Who Gets the Crypto in an Arizona Divorce?

by | May 1, 2022 | Divorce

Cryptocurrency trading and investing have exploded in popularity in recent years. According to the Pew Research Center, 16% of Americans now say they have traded or invested in cryptocurrency—including 31% of Americans between the ages of 18 and 29.

This means that cryptocurrency is also increasingly playing a role in divorce. So, who gets the crypto in an Arizona divorce?

Dividing Crypto in an Arizona Divorce: The Basic Rules Still Apply

Even though cryptocurrency is a unique asset, the basic rules still apply when it comes to dividing crypto in an Arizona divorce. According to Arizona’s community property law, divorcing spouses must divide their marital crypto-assets.

Under Arizona’s community property law, most divorcing couples will need to split their property down the middle. However, there are some circumstances where a 50/50 split won’t be warranted. As a result, when preparing to divide marital assets in a divorce, one of the first steps is to determine what percentage split is appropriate.

Another key early step is determining what portion of your (or your spouse’s) cryptocurrency is subject to division in your divorce. As a general rule, assets owned before the marriage, assets acquired by inheritance, and assets received as a gift to one spouse qualify as “separate” property that is not subject to division in a divorce. But, there are exceptions, and commingling separate assets with community assets (i.e., using marital funds to purchase cryptocurrency in a pre-existing account) can put those separate assets on the table in subsequent divorce proceedings.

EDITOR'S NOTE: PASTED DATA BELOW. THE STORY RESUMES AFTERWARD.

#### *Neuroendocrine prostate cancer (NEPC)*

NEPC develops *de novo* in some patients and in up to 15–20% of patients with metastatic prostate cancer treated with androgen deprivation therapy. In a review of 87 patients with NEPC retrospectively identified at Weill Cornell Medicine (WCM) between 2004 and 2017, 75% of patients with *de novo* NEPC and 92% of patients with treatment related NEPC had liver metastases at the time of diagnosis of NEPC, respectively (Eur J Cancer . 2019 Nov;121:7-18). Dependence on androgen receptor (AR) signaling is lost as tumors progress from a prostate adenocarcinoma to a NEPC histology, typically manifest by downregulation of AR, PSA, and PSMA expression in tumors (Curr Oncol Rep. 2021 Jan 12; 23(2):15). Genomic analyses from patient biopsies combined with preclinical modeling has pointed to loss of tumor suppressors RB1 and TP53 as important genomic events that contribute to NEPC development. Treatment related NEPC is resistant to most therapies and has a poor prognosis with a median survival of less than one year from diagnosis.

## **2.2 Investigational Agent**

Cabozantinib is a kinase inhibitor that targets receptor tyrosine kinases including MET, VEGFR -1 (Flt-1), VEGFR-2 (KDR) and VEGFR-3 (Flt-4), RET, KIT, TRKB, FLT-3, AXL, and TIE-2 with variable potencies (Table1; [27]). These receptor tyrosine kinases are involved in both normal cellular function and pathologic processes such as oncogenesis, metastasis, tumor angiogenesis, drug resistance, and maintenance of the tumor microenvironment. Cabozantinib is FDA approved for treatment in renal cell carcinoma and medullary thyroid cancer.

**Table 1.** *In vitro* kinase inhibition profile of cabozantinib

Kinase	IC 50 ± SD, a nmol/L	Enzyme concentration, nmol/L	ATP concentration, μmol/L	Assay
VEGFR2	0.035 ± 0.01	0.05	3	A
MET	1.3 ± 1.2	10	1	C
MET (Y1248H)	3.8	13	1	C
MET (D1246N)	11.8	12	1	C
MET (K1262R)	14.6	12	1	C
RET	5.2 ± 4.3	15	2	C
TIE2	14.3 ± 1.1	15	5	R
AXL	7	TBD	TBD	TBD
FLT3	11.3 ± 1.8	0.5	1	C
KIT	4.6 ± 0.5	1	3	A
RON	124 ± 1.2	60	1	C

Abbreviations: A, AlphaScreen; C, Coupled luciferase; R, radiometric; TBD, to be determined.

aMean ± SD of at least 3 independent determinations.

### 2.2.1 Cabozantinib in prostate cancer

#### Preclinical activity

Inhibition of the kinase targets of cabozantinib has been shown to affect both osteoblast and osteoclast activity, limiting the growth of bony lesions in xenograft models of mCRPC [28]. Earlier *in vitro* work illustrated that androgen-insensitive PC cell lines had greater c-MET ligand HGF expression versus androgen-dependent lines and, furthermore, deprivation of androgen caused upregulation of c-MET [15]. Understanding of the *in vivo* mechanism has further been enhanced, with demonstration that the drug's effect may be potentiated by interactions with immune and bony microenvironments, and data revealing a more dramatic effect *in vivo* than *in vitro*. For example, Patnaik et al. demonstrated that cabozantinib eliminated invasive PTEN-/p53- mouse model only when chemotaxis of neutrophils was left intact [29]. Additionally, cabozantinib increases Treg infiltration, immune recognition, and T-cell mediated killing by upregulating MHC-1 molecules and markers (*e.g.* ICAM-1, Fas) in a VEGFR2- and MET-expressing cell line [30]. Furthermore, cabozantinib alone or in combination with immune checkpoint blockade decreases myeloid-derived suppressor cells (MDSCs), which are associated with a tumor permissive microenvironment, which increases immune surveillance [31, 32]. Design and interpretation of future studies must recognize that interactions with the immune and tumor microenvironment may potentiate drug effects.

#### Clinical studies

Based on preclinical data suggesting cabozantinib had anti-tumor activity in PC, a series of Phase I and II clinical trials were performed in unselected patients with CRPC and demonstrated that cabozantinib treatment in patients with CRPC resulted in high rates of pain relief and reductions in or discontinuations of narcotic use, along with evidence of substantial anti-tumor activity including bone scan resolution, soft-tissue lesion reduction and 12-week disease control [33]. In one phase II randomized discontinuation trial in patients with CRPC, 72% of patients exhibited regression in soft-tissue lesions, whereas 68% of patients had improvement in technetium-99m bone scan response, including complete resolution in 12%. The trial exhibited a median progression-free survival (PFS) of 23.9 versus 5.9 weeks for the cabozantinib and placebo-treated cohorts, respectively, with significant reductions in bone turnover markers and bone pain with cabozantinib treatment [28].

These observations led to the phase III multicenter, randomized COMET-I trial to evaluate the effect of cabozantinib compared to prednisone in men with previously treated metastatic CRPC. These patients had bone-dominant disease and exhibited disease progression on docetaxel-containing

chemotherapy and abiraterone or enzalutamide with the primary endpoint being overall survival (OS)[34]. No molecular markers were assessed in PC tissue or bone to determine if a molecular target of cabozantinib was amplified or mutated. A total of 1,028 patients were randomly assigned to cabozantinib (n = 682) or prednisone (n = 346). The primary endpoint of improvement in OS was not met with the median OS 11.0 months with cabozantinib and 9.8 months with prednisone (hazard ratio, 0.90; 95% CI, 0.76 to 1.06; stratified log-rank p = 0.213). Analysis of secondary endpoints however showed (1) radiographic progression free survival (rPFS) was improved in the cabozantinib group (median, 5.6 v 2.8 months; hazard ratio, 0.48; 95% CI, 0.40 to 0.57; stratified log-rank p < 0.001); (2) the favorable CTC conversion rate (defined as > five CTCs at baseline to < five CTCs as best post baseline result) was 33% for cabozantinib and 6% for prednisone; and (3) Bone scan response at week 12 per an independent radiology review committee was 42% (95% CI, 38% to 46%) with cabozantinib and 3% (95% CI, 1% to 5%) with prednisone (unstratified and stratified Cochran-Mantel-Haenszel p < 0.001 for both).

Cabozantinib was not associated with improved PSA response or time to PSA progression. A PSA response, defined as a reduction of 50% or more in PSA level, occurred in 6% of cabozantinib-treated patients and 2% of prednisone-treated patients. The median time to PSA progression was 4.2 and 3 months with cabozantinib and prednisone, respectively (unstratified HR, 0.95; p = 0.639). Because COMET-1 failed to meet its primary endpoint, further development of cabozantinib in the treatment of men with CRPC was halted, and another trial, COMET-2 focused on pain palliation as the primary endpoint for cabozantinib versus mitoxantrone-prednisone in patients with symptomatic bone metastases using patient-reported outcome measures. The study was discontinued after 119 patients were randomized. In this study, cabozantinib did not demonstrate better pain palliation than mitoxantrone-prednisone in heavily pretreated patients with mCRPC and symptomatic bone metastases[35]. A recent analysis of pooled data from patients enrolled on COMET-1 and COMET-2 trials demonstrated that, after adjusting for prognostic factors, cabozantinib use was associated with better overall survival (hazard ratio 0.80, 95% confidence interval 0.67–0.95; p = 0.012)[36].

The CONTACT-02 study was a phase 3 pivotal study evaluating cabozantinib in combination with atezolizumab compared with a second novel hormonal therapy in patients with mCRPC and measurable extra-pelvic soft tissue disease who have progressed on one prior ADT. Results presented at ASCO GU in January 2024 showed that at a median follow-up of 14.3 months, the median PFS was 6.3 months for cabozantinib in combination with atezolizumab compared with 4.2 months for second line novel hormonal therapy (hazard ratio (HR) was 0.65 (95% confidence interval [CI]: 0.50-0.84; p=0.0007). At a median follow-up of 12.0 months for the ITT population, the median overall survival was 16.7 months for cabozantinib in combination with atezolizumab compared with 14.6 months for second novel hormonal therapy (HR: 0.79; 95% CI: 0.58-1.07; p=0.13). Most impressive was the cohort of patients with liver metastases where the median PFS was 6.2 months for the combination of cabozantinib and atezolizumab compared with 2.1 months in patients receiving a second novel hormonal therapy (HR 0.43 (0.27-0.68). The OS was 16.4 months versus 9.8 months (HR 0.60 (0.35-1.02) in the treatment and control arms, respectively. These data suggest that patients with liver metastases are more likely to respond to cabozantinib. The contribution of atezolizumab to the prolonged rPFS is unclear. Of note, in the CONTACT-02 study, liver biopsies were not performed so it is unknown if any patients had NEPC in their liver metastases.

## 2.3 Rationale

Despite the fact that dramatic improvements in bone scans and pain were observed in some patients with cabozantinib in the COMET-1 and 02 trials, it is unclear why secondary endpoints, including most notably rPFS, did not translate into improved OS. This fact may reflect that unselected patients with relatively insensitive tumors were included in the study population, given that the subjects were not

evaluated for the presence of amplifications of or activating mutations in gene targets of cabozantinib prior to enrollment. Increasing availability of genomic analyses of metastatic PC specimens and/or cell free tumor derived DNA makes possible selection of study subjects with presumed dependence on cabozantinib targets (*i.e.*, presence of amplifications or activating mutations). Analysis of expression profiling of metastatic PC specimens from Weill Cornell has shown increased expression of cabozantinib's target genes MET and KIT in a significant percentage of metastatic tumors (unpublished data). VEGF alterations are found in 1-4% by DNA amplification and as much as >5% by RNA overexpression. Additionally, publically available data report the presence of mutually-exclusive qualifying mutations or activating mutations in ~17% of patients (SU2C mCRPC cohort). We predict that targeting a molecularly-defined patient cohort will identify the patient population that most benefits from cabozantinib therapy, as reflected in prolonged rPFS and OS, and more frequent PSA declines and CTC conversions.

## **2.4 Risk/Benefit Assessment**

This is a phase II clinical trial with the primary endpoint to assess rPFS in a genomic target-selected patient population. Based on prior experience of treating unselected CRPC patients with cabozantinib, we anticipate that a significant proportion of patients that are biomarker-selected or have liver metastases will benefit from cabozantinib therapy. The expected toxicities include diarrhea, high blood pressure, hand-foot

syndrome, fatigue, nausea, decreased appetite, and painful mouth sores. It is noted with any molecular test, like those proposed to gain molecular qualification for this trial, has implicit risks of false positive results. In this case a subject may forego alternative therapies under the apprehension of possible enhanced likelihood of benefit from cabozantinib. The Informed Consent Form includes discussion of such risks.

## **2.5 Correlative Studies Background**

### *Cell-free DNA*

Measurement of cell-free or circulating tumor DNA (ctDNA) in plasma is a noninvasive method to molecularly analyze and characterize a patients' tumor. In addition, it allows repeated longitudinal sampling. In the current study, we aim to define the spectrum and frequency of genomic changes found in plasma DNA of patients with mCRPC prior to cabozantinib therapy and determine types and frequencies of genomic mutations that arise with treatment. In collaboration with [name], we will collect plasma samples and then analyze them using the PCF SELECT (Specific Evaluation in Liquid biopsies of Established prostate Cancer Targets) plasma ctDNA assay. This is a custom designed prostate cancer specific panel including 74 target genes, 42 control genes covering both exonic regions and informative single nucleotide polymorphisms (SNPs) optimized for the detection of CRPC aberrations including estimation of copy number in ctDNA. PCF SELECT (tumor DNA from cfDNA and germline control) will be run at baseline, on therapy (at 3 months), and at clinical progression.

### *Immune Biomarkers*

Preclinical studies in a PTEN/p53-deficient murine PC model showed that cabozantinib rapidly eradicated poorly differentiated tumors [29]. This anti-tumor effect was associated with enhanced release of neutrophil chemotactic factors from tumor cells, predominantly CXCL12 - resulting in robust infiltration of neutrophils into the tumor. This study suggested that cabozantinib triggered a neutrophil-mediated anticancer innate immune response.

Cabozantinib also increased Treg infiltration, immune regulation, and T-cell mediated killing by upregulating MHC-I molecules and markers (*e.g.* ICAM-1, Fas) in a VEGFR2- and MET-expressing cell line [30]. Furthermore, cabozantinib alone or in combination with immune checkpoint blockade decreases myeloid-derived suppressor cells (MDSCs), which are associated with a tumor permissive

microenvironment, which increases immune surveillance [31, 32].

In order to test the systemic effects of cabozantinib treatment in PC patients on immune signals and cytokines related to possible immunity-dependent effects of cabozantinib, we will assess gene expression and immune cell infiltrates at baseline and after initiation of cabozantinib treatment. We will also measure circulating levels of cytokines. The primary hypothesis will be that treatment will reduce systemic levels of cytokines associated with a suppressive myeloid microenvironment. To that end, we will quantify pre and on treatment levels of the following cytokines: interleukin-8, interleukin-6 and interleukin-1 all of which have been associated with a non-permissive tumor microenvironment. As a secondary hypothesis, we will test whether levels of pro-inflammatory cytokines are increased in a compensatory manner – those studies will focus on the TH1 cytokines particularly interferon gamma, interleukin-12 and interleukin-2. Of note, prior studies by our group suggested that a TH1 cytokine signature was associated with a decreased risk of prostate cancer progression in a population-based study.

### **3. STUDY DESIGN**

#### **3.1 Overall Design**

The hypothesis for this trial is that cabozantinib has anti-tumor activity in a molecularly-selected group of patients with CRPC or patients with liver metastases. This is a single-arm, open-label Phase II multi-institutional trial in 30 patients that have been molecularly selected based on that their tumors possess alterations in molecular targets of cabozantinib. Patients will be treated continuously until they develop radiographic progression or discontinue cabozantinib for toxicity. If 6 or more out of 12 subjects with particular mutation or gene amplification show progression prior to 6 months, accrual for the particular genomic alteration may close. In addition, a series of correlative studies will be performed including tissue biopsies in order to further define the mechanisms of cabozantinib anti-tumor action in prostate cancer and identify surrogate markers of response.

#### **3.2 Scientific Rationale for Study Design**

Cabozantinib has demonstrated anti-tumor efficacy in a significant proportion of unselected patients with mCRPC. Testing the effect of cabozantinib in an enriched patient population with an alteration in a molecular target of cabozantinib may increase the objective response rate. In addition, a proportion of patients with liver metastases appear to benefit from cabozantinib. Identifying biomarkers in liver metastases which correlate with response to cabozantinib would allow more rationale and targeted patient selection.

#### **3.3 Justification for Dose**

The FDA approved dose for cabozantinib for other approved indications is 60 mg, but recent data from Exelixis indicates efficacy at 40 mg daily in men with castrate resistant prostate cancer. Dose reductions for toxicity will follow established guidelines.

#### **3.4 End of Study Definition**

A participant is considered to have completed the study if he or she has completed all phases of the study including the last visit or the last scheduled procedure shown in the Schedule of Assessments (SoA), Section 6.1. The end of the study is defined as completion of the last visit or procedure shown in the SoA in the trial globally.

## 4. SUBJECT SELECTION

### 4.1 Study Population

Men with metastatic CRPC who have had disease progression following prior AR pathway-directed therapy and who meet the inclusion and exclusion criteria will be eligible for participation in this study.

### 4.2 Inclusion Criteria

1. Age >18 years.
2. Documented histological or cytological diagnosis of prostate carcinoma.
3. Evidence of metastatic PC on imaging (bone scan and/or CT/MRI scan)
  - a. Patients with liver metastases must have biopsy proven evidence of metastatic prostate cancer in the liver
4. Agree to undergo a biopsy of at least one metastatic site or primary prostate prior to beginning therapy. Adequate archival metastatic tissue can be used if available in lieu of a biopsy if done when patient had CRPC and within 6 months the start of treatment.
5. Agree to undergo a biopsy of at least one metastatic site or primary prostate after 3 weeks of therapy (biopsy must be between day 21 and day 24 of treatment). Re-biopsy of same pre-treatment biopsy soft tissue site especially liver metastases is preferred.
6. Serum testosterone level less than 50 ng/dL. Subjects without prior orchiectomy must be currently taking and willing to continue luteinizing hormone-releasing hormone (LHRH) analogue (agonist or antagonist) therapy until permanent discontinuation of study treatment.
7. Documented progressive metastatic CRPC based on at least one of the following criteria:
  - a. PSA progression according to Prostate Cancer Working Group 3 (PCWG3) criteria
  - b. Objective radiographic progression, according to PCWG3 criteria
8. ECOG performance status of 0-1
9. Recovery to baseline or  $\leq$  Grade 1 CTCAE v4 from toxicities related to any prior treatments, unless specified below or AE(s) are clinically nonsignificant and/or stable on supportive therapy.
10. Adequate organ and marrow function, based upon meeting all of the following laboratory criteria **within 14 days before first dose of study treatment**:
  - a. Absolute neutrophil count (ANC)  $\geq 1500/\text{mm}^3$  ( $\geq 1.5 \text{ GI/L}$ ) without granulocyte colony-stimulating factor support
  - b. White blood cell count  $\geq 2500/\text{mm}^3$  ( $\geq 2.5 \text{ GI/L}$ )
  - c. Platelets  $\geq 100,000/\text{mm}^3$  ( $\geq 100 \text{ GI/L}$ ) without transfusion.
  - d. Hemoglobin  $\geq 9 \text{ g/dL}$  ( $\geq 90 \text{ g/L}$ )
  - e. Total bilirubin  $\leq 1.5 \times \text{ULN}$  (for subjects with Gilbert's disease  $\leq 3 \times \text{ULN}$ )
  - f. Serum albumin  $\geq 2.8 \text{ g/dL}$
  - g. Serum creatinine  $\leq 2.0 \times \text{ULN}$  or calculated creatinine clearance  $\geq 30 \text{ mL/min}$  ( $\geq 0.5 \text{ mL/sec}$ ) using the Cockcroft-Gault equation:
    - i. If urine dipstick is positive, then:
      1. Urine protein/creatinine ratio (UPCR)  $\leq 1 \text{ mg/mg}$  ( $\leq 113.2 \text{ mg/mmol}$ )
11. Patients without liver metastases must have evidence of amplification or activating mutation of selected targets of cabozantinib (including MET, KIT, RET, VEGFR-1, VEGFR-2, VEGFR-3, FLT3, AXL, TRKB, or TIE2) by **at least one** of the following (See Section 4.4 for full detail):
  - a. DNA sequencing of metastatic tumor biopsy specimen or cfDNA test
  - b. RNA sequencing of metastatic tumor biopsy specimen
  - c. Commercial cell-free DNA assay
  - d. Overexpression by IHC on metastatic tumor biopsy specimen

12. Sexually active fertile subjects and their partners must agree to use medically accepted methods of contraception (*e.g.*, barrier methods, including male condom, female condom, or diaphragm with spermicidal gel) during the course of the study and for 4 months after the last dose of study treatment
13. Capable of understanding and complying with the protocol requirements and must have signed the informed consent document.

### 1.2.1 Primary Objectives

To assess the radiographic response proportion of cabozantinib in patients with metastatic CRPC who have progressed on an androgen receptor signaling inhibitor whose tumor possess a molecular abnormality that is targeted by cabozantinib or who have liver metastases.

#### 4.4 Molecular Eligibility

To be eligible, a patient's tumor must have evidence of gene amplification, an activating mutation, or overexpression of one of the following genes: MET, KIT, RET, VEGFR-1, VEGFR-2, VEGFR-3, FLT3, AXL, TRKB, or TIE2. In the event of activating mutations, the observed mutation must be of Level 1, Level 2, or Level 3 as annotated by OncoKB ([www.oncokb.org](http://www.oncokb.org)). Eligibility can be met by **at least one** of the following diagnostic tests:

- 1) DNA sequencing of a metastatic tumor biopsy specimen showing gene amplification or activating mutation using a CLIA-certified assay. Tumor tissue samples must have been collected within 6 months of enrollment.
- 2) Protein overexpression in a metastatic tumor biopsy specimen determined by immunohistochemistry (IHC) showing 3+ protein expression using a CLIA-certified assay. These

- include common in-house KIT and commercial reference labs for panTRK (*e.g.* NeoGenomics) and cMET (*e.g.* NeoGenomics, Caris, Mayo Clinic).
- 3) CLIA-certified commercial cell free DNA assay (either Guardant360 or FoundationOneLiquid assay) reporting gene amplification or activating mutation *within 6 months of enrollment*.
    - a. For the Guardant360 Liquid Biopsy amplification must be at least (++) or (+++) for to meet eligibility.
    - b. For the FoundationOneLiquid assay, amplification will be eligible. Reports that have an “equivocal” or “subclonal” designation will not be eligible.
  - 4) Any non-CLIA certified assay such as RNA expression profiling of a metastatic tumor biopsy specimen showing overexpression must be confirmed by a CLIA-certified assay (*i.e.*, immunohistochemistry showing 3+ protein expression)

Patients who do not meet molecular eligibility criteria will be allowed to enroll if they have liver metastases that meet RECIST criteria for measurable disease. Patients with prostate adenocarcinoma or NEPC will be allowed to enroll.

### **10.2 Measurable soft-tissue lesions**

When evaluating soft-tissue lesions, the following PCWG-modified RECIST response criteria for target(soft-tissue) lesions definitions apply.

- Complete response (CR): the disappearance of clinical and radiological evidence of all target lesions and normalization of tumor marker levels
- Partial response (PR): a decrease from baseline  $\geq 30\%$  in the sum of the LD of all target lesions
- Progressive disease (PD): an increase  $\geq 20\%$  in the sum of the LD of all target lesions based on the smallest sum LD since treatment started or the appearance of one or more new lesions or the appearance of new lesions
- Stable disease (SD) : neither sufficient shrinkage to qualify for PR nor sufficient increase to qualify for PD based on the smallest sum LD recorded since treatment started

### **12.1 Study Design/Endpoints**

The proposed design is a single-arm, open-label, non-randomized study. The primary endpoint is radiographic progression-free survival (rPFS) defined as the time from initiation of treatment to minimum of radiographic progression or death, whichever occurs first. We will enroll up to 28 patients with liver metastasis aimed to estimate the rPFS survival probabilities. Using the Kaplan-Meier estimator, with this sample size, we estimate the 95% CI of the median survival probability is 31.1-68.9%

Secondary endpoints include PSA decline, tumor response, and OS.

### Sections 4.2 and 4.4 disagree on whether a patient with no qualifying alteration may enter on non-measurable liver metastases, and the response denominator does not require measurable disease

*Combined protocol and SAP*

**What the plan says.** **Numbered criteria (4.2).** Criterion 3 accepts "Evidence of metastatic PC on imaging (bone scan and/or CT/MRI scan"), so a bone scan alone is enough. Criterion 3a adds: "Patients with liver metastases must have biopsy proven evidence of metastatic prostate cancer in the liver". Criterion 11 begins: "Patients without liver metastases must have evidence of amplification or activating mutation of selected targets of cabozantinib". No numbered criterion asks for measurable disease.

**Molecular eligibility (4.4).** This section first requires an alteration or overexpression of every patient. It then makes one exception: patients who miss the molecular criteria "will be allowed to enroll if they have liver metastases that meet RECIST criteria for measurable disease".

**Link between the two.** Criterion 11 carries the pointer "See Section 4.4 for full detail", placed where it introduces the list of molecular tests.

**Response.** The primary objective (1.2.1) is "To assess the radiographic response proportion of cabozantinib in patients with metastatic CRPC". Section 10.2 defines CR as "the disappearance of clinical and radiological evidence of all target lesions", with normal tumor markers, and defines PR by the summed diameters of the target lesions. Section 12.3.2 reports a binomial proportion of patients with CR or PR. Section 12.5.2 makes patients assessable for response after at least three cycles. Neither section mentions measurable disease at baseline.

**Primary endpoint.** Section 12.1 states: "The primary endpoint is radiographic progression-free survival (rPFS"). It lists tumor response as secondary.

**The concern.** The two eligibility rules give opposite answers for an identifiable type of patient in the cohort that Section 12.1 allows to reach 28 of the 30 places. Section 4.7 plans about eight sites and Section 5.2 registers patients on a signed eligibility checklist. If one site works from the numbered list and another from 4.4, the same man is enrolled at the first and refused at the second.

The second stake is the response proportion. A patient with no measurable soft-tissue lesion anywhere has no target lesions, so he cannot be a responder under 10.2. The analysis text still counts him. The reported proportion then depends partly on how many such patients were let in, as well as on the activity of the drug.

It is also important to remember that dividing marital assets in a divorce doesn’t necessarily mean splitting each asset down the middle. In other words, getting divorced does not mean your spouse will automatically get half of your cryptocurrency. If you choose, you can negotiate to keep all of your cryptocurrency holdings while giving up your interest in other marital property—as long as there is sufficient “other” property to satisfy the distribution requirements of Arizona’s community property law.

Valuing Cryptocurrency for Divorce Purposes

Given the volatile nature of Bitcoin and other cryptocurrencies, valuing cryptocurrency for divorce can prove challenging. Bitcoin or Ethereum worth $100,000 today could easily be worth $50,000 or $150,000 when your divorce becomes final. So, how (and when) should you value your marital cryptocurrency for divorce purposes?

At this point, there are no specific requirements. Rather, divorcing spouses have the flexibility to agree on a valuation procedure that works for them. With this in mind, some of the most common options include:

  • Using the highest price on a specified date;
  • Agreeing to use the price on a specific date (and at a specific time) in the future; or,
  • Agreeing to a specific value but also adjusting that value if the price increases or decreases by a certain percentage during the couple’s divorce proceedings.